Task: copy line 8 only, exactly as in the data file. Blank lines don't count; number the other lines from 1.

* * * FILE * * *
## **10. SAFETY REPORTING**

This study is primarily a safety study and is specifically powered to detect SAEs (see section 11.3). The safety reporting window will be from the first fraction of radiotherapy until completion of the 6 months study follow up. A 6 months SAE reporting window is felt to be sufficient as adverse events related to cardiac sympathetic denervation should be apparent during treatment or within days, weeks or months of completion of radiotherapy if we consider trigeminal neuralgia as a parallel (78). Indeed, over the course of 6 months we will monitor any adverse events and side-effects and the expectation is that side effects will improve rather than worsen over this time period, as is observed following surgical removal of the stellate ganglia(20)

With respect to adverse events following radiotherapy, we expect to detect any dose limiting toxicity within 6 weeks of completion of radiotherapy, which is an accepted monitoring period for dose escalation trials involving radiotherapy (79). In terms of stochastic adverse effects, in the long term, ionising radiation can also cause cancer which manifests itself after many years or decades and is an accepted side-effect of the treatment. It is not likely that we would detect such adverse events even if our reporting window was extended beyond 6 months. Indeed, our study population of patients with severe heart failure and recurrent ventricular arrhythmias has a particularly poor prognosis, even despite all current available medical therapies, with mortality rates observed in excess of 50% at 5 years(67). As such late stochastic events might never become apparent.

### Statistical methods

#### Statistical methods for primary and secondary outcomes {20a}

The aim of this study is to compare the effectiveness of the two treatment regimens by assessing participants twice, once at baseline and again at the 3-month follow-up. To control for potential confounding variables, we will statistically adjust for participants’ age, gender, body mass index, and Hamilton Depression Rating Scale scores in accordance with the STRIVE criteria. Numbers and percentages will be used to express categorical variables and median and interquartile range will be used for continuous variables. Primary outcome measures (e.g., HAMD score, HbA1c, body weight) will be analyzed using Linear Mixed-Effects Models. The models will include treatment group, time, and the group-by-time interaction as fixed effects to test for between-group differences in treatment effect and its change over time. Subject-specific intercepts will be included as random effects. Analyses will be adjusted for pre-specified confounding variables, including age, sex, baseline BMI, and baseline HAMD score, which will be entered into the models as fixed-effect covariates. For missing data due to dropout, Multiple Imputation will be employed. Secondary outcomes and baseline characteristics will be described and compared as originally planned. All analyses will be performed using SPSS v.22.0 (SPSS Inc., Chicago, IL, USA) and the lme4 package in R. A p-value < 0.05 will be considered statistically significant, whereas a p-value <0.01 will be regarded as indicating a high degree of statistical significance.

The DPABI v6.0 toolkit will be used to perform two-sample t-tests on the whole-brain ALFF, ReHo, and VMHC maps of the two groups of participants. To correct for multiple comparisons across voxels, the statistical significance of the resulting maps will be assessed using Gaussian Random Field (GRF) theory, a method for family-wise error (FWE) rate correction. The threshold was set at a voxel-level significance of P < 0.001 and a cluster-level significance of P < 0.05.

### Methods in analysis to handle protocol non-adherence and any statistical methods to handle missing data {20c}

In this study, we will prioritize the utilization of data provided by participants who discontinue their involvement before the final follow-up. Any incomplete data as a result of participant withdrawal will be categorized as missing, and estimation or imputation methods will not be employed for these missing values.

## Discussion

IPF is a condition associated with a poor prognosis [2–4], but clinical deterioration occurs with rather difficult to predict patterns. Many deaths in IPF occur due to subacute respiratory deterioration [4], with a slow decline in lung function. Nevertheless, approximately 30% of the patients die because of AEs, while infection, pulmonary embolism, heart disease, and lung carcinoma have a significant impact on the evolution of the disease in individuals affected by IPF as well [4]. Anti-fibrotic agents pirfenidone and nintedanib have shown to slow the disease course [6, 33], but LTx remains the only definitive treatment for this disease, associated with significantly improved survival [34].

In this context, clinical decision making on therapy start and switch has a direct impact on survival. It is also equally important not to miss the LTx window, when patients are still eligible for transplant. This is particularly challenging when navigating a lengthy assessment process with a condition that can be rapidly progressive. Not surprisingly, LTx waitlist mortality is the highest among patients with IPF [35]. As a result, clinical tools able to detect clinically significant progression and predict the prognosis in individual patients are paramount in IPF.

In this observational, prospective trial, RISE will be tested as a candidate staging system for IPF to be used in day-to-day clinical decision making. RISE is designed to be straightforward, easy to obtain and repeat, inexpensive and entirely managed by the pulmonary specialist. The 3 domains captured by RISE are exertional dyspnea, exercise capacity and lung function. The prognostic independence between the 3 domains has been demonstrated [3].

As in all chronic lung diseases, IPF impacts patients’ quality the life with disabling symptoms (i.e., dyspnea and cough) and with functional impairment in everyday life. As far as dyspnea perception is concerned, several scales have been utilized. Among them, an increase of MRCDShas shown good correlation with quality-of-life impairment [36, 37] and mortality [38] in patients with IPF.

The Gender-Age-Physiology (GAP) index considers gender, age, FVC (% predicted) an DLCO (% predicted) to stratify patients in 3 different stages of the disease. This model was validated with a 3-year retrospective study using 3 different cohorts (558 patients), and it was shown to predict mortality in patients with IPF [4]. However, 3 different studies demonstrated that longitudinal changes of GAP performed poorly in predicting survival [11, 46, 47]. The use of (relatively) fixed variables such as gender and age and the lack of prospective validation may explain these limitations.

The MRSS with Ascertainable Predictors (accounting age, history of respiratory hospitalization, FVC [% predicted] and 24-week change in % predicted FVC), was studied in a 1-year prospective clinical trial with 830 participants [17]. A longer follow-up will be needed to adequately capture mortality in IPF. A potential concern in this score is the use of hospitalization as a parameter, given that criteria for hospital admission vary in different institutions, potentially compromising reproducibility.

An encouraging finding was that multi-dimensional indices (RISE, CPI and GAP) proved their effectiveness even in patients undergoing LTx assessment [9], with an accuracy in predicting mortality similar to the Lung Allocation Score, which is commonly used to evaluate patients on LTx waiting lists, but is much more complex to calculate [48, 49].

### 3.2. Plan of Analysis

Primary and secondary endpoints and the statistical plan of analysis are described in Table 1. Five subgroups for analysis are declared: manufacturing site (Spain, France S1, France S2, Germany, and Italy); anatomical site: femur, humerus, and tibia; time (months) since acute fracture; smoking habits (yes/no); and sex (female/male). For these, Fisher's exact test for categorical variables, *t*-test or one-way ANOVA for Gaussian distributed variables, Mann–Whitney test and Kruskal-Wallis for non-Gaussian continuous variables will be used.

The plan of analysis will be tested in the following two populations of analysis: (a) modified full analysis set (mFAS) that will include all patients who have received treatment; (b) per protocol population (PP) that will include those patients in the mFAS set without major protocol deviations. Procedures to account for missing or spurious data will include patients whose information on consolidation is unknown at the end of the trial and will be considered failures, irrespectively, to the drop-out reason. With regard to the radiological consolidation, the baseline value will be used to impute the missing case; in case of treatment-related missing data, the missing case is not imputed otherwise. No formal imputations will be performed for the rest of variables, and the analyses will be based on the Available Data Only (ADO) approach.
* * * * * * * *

### Methods in analysis to handle protocol non-adherence and any statistical methods to handle missing data {20c}